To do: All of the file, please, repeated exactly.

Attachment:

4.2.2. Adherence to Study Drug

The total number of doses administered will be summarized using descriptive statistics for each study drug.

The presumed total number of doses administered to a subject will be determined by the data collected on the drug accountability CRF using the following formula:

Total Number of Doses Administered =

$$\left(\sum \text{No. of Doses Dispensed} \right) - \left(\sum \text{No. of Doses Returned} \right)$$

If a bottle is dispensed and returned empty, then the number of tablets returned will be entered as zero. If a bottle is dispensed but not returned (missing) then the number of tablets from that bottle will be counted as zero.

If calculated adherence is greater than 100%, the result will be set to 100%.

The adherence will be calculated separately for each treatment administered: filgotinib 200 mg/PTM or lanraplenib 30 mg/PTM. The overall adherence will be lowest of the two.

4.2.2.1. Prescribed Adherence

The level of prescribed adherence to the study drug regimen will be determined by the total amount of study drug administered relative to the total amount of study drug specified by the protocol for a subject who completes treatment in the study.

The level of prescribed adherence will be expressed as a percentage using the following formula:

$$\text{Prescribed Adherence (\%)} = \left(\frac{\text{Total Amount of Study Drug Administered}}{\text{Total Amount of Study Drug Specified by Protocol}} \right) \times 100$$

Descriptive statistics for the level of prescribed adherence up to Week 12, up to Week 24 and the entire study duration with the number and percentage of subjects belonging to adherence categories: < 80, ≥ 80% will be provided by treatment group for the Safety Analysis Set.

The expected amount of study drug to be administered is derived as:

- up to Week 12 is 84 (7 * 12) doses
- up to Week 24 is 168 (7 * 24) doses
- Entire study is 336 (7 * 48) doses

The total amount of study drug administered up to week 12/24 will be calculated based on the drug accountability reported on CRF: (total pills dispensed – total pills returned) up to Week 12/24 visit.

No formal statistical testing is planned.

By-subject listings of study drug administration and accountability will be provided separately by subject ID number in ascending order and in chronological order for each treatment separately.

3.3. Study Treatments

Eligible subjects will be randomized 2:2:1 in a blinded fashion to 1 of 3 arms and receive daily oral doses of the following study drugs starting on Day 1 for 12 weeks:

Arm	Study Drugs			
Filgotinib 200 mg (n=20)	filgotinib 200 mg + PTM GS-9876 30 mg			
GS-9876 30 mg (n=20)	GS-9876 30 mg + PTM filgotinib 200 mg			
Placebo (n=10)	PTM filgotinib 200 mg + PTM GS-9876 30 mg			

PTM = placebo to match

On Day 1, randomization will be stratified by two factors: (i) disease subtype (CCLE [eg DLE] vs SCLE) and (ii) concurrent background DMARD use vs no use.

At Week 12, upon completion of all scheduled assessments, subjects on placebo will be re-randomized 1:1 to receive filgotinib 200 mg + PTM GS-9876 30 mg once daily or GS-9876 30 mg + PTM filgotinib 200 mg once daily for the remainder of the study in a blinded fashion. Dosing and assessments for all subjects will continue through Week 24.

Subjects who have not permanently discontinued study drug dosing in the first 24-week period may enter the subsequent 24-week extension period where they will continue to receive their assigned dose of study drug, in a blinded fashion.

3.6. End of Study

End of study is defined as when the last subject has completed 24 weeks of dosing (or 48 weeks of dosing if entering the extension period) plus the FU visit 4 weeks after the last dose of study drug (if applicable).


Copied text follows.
4.2.2. Adherence to Study Drug

The total number of doses administered will be summarized using descriptive statistics for each study drug.

The presumed total number of doses administered to a subject will be determined by the data collected on the drug accountability CRF using the following formula:

Total Number of Doses Administered =

$$\left(\sum \text{No. of Doses Dispensed} \right) - \left(\sum \text{No. of Doses Returned} \right)$$

If a bottle is dispensed and returned empty, then the number of tablets returned will be entered as zero. If a bottle is dispensed but not returned (missing) then the number of tablets from that bottle will be counted as zero.

If calculated adherence is greater than 100%, the result will be set to 100%.

The adherence will be calculated separately for each treatment administered: filgotinib 200 mg/PTM or lanraplenib 30 mg/PTM. The overall adherence will be lowest of the two.

4.2.2.1. Prescribed Adherence

The level of prescribed adherence to the study drug regimen will be determined by the total amount of study drug administered relative to the total amount of study drug specified by the protocol for a subject who completes treatment in the study.

The level of prescribed adherence will be expressed as a percentage using the following formula:

$$\text{Prescribed Adherence (\%)} = \left(\frac{\text{Total Amount of Study Drug Administered}}{\text{Total Amount of Study Drug Specified by Protocol}} \right) \times 100$$

Descriptive statistics for the level of prescribed adherence up to Week 12, up to Week 24 and the entire study duration with the number and percentage of subjects belonging to adherence categories: < 80, ≥ 80% will be provided by treatment group for the Safety Analysis Set.

The expected amount of study drug to be administered is derived as:

- up to Week 12 is 84 (7 * 12) doses
- up to Week 24 is 168 (7 * 24) doses
- Entire study is 336 (7 * 48) doses

The total amount of study drug administered up to week 12/24 will be calculated based on the drug accountability reported on CRF: (total pills dispensed – total pills returned) up to Week 12/24 visit.

No formal statistical testing is planned.

By-subject listings of study drug administration and accountability will be provided separately by subject ID number in ascending order and in chronological order for each treatment separately.

3.3. Study Treatments

Eligible subjects will be randomized 2:2:1 in a blinded fashion to 1 of 3 arms and receive daily oral doses of the following study drugs starting on Day 1 for 12 weeks:

Arm	Study Drugs			
Filgotinib 200 mg (n=20)	filgotinib 200 mg + PTM GS-9876 30 mg			
GS-9876 30 mg (n=20)	GS-9876 30 mg + PTM filgotinib 200 mg			
Placebo (n=10)	PTM filgotinib 200 mg + PTM GS-9876 30 mg			

PTM = placebo to match

On Day 1, randomization will be stratified by two factors: (i) disease subtype (CCLE [eg DLE] vs SCLE) and (ii) concurrent background DMARD use vs no use.

At Week 12, upon completion of all scheduled assessments, subjects on placebo will be re-randomized 1:1 to receive filgotinib 200 mg + PTM GS-9876 30 mg once daily or GS-9876 30 mg + PTM filgotinib 200 mg once daily for the remainder of the study in a blinded fashion. Dosing and assessments for all subjects will continue through Week 24.

Subjects who have not permanently discontinued study drug dosing in the first 24-week period may enter the subsequent 24-week extension period where they will continue to receive their assigned dose of study drug, in a blinded fashion.

3.6. End of Study

End of study is defined as when the last subject has completed 24 weeks of dosing (or 48 weeks of dosing if entering the extension period) plus the FU visit 4 weeks after the last dose of study drug (if applicable).